Iscloning justifiable? “Clones are geneticallyidentical individuals,” says Harry Griffin, PhD 1 .
In 1885, cloningwas first ever demonstrated by Sir Hans Adolf Eduard Driesch. At that time, heshowed that when two-celled sea urchin embryos are separated, they were stillable to grow into a complete sea urchin, meaning that a single embryo has itsown complete set of genetic instructions and is able to grow into an organism2. The research andexperiments of cloning carried on and was not publicly interested up untilDolly the sheep was created by somatic cell nuclear transfer. The nuclear of anegg cell is removed and another nucleus taken from the cell of anotherindividual is substituted into the egg cell.
While embryonic cell is ready toactive any gene, an adult cell has to reset to an embryonic state. This processoften come undone, resulting in a failure in the development of the embryo3. As a result, the appearance of Dolly hasraised an international sensation and became a debatable topic worldwide.
During the discussion between governments representativesin December 2001 held by the General Assembly of the United Nations, there wasgeneral agreement that the reproductive cloning of human beings should beprohibited by an international ban. However, the Universal Declaration on the Human Genomeand Human Rights, 1997 (UDHGHR) acknowledges that research on genetics couldhave profound potentials for improving the health quality of humankind. 4 P.
B. Desai, anIndian epigraphist, once said, “Embryonic stem cells, which holds promise ofcure of any organ, is but a slow move towards immortality,” 5 andin May 15, 2013, researchers at Oregon Health & Science University reportedthat they have created embryonic stem cells through cloning 6. Scientistsused this process called therapeutic cloning which stem cells are stimulated todivide and grown in a Petri dish. Indeed,cloning can be used to make desired changes in the genetic makeup ofindividuals in order to introduce positive traits and to eliminate the negativeones. Human beings can take advantage of cloning as a backup system if theirbody organs malfunction and need to be replaced. For example, a new technologyhas allowed scientists from Massachusetts General Hospital and Harvard MedicalSchool to grow a full-sized human heart from stem cells in the near future. Theheart of the donor will be taken out of the body and placed inside a detergentsolution to remove organ cells that might cause an immune response in therecipient. Then, the scientists insert adult skin cells and turn them into stemcells.
The heart will be infused with a nutrient solution and allowed to growbefore being set inside the recipient’s body 7. However, theresearch progress on therapeutic cloning in humans has been slow due to thetechnical challenges and ethical controversy. Furthermore, researches on genetics might be highlybenefited from cloning technologies. “Discovering these measurable molecules oftoxicity, we hope to present other serious adverse reactions that are caused bytesting drugs in animals, with the hope of bringing safer drugs to patients.” saysGabriela Cezar, assistant professor of animal science at the University ofWisconsin-Madison.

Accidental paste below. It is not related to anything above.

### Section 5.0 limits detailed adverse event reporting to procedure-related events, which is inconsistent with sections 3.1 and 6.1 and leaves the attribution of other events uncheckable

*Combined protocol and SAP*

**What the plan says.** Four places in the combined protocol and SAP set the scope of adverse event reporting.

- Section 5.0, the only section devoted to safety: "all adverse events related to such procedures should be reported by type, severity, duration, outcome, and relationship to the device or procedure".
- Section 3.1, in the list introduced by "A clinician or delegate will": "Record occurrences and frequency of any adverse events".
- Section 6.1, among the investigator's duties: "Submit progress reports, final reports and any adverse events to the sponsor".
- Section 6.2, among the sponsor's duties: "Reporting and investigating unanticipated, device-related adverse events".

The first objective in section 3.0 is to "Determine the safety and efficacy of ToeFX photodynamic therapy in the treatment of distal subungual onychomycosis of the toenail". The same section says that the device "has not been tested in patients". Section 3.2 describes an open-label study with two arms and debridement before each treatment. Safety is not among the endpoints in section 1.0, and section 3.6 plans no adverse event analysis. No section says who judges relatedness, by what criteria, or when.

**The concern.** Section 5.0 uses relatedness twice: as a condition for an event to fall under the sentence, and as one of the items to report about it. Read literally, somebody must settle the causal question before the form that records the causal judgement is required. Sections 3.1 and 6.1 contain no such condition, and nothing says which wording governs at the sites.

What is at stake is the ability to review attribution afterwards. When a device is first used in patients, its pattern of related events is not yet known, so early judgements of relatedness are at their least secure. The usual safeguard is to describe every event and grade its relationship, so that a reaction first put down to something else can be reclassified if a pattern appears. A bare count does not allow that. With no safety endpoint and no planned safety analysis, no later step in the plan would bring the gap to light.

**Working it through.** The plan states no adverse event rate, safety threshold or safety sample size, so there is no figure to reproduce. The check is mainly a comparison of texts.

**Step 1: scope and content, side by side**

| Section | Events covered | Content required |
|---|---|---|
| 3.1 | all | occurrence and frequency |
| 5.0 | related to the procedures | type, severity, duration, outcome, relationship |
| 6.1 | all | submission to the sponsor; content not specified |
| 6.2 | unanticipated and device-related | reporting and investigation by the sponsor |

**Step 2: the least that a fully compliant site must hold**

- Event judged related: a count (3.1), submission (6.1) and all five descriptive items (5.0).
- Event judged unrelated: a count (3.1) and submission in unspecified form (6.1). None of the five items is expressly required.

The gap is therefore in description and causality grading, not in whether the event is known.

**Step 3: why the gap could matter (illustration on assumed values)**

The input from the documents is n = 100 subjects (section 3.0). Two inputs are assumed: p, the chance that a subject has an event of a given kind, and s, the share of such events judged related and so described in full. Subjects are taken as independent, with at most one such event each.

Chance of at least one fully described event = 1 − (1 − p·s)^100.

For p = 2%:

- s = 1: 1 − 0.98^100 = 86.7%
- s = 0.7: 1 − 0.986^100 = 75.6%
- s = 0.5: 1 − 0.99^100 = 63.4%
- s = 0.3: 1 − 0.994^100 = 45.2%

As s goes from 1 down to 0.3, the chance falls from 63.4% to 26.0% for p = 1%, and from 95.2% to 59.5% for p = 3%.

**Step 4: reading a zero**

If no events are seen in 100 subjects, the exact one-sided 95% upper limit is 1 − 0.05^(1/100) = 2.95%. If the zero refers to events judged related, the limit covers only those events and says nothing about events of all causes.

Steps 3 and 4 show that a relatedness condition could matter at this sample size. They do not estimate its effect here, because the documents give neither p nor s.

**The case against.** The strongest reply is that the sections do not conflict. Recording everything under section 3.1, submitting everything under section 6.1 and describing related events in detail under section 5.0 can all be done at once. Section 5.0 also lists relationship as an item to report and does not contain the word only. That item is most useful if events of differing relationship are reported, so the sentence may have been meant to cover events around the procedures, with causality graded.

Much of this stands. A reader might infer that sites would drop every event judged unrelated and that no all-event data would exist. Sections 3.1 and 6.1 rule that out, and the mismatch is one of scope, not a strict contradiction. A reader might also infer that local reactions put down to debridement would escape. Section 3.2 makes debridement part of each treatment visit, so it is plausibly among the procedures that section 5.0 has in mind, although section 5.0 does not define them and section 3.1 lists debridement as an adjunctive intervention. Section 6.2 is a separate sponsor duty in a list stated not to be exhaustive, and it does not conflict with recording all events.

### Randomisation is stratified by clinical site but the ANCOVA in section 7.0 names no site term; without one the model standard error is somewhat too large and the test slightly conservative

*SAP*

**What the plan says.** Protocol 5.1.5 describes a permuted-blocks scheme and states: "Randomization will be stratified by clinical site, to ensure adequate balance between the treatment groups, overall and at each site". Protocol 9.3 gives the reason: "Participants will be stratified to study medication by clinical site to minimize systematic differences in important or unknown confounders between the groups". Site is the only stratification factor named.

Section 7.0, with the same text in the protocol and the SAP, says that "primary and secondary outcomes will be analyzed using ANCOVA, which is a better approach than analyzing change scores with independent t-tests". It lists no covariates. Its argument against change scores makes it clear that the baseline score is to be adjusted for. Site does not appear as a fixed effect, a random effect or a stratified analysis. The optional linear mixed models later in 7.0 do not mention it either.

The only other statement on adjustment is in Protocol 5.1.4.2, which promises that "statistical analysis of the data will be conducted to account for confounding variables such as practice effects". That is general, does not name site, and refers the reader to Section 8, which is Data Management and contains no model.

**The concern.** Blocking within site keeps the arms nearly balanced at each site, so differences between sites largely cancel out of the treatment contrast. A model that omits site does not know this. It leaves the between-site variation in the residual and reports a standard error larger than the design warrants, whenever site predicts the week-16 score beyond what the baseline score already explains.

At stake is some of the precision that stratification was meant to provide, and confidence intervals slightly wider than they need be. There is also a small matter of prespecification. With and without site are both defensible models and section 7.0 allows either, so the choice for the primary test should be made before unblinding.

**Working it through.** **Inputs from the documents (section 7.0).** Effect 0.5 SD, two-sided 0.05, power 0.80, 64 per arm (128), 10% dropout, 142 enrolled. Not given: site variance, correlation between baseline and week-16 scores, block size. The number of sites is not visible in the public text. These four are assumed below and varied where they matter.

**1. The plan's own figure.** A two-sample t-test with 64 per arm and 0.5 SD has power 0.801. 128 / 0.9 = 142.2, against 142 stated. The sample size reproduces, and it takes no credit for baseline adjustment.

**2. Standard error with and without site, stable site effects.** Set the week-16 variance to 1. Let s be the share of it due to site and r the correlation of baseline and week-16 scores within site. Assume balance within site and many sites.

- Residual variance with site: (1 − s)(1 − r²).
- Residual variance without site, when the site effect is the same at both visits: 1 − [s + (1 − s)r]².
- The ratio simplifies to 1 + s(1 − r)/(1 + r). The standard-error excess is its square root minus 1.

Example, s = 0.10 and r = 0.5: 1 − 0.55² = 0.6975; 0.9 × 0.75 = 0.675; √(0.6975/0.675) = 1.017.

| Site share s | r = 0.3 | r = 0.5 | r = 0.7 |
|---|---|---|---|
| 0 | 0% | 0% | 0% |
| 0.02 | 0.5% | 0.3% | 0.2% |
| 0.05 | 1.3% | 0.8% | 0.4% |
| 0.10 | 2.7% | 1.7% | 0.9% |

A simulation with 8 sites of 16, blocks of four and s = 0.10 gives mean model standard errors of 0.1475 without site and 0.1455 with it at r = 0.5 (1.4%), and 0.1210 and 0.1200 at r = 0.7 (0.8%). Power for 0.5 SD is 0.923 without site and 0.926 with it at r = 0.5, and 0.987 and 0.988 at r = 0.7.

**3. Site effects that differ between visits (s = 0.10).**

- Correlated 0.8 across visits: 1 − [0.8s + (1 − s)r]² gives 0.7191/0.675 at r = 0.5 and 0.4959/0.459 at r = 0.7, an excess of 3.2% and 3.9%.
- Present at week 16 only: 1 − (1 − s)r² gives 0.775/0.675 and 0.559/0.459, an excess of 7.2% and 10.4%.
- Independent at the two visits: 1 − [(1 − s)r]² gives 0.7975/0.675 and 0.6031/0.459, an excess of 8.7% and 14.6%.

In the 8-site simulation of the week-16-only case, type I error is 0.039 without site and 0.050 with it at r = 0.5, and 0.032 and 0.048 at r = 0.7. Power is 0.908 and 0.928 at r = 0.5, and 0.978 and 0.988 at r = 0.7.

Human stem cell research is promising in testing the effectsof biologicals, chemicals, and drugs in the most relevant species – humans.Such studies could lead to fewer, less costly, and better designed humanclinical trials to achieve more specific diagnosis and more effective therapiesfor patients. However, the usage of embryonic stem cells for drug testing isstill a relatively new concept, and according to some scientists, moreresearches should be carried out before confirming that the method is reliable.
8On the other hand, the question about the ethics of hasbeen raised and is constantly debated worldwide. The Director-General of theWorld Health Organization (WHO) considered human cloning as “ethicallyunacceptable as it would violate some of the basic principles which governmedically assisted reproduction. These include respect for the dignity of thehuman being and the protection of the security of human genetic material” 9Many of the immediate condemnations of any possiblehuman cloning following Ian Wilmut’s cloning of an adult sheep claimed that itwould violate moral or human rights, which are the right to own an identity.
According to Dr Dan W. Brock of Brown University, cloning would undermine oursense of individuality or uniqueness; destroy the valuable meaning of humanbeings and our “irreplaceable value”. Even with the same genes, twoindividuals, for example homozygous twins, are completely distinct and notidentical. A person’s traits, characteristics and life are not only the productof their genome but also their surroundings.
Every day, humans are in contactwith different chemicals surrounded us and some of which has altered thebehavior of our genes. For instance, the chemical called methyl floating aroundour body can attach itself to the DNA inhibit or deny the activity of a gene,blocking it from producing proteins. Other life events can bring about DNAmethylation such as diet, illnesses, ageing, smoking etc. A recent carried outby Professor Tim Spector, head of twin research at King’s College, London and his colleagues shown that identical twins have different tolerancesto pain and the genes which determined whether or not they get a disease areoften switched on in a twin and off in another. Although homozygous twins beginlife with the same genomes, over times differences in physical, personalcharacteristics will develop with distinct personal relationships, life historyand life choices.